Thirty Pieces of Silver

© Bigalbaloo |

© Bigalbaloo |

To be a “Judas” or hear a reference to “thirty pieces of silver” has long been part of Western culture’s portrayal of betrayal. Classically, we think of the price paid to Judas by the chief priests and elders to betray Jesus (Matthew 26:14-16; 27:3-10).  Matthew said this was done to fulfill “what had been spoken by the prophet Jeremiah.” But if you want to get technical, Matthew was actually giving a rather loose translation of a passage from another prophetic book—Zechariah. So what’s going on here?

The first of two possible explanations suggests that Matthew was making a composite quotation of Jeremiah and Zechariah. He considered the sections taken from Jeremiah to be significant enough that he cited the better-known and more prominent prophet as his authority. Second, and what seems to be the more likely explanation, Matthew is citing Jeremiah because the book of Jeremiah was first in the manuscript that contained the collection of the Prophets. Luke 24:44 has a similar composite reference by Jesus as he spoke to the disciples on the road to Emmaus, “that everything written about me in the Law of Moses and the Prophets and the Psalms must be fulfilled.”

However there are some difficulties with Matthew’s use of the Zechariah passage. Some details of Zechariah’s behavior don’t seem to fit with the historical account in Matthew. In The Hard Sayings of the Bible, Kaiser et al. noted how the prophet delicately posed his request for payment for his services, saying in effect: “If you don’t care to pay me, fine; don’t bother!” Zechariah apparently assumed that because of the bad feelings between them (Zechariah 11:8), they would refuse to pay him. But they paid him the “princely” sum of thirty pieces of silver! Zechariah understood this to be an insult, so at the Lord’s direction, he threw the thirty pieces of silver into the house of the Lord, “to the potter.”

Leon Morris said the Syriac rendition of “Throw it to the Potter” in Zechariah 11:13 is translated as “Throw it into the Treasury.” Kaiser et al. noted where “to cast it to the potter” was an idiomatic expression meaning “Throw it to the dogs” or “Get rid of it.” They concluded it would be an unlikely meaning here because of its connection to the house of the Lord. But if the amount was negligible, as some commentators have suggested, then for Zechariah to accept it would have dishonored his role as their shepherd.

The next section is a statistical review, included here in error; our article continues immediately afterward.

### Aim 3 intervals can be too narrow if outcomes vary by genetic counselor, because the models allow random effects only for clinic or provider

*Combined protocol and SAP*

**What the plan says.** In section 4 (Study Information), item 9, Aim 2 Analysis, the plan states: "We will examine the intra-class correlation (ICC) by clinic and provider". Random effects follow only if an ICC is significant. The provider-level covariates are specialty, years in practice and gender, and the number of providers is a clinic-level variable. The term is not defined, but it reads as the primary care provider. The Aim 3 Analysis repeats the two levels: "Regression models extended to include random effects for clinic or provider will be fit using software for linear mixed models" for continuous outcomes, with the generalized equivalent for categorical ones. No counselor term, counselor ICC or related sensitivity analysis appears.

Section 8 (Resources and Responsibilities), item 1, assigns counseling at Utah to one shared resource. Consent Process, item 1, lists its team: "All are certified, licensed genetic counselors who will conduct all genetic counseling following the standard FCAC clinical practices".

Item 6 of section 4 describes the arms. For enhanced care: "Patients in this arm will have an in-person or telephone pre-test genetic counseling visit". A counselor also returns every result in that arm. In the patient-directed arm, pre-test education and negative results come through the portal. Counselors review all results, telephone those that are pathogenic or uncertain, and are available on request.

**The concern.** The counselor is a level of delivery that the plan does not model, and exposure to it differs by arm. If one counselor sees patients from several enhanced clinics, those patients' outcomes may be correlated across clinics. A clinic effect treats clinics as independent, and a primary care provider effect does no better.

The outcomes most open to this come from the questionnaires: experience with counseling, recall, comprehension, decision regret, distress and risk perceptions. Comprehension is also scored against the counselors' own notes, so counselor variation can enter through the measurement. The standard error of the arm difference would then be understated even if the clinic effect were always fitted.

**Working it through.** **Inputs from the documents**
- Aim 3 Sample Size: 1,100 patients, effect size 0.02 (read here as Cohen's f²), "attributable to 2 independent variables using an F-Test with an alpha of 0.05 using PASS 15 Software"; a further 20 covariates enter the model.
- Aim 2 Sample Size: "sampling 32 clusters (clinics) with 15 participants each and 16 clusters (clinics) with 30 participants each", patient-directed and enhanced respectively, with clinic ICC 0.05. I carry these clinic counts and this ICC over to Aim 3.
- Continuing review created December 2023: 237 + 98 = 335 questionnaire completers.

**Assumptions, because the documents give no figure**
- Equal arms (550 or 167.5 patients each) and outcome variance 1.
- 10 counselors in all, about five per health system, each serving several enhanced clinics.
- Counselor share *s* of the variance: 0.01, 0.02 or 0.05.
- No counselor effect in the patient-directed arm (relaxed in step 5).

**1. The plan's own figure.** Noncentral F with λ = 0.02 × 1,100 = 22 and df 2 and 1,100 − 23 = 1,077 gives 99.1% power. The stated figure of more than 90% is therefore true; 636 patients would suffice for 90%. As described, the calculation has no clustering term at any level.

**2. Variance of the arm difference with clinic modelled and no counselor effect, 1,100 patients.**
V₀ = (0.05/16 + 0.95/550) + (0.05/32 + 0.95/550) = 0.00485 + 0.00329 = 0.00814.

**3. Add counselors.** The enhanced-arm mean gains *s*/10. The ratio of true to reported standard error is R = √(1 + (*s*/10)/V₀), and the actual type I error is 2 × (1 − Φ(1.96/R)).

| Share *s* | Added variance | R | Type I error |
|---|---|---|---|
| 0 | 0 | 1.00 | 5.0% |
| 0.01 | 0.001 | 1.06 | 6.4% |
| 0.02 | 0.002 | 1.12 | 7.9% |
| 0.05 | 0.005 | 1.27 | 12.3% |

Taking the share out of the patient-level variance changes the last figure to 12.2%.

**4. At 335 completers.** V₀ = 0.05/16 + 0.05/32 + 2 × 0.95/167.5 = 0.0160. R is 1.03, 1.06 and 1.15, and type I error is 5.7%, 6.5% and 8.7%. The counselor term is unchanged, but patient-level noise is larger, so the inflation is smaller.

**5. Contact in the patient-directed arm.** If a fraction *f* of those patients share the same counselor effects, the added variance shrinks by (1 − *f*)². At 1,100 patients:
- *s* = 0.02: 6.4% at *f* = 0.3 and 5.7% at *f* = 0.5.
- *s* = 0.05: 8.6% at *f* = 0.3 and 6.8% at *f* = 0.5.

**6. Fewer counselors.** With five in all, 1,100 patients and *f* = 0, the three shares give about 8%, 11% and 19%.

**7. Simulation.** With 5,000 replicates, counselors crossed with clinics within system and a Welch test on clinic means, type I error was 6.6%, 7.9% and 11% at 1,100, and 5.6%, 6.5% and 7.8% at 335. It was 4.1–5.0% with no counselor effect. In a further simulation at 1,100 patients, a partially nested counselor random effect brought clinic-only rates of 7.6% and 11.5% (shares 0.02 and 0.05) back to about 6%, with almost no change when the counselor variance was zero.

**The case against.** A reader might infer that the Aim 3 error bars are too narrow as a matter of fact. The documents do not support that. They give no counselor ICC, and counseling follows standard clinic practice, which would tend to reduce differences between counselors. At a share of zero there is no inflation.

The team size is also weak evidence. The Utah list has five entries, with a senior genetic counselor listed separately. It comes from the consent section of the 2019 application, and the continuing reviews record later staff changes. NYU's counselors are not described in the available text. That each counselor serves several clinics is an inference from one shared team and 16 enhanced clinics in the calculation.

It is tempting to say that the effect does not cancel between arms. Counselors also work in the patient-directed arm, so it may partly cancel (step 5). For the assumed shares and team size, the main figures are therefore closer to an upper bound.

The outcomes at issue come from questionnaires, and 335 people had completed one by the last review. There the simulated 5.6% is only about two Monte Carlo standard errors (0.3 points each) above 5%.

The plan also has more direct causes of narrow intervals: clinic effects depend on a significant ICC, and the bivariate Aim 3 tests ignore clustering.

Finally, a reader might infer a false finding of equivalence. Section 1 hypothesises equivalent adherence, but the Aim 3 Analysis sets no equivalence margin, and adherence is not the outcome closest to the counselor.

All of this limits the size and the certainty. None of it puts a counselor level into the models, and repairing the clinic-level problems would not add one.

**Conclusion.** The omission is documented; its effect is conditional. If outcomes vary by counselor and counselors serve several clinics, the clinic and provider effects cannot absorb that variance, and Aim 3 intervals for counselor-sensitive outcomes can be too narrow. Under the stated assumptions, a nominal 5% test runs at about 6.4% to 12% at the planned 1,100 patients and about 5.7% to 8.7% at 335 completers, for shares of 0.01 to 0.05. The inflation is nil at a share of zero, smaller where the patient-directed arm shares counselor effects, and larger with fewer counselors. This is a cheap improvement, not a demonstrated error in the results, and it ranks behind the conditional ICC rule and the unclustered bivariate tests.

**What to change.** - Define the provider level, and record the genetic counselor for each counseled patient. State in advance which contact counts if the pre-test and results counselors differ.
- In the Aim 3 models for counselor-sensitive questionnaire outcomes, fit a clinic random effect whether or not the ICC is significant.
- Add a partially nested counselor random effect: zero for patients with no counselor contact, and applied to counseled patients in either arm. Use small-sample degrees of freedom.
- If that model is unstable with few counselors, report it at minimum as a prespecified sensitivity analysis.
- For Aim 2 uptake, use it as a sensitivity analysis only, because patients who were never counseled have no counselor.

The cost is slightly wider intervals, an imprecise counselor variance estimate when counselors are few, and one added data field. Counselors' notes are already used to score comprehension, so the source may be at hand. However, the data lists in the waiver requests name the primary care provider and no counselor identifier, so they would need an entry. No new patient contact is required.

Consistent with this understanding, “thirty shekels of silver” was the price set for compensation for a slave that was gored by an ox (Exodus 21:32).  The value Israel placed on Zechariah’s services was akin to that of gored slave. Consider also that Zechariah was enacting the annulment of the relationship between the flock (Israel) and their Shepherd (ruler). Here is the connection Matthew makes with the passage in Zechariah. The transaction was symbolic of the flock’s rejection of their future messianic Shepherd-King, Jesus (Zechariah 11:4-14).

Leon Morris said in his commentary on Matthew that whichever way we understand the message of Zechariah to his readers, Matthew is saying the money used to pay Judas was in accord with the words of the prophecy. In Zechariah, thirty pieces of silver was the amount paid to annul Israel’s relationship with its symbolic Shepherd. In Matthew the same amount was given for Judas to betray Jesus, who is the true Shepherd.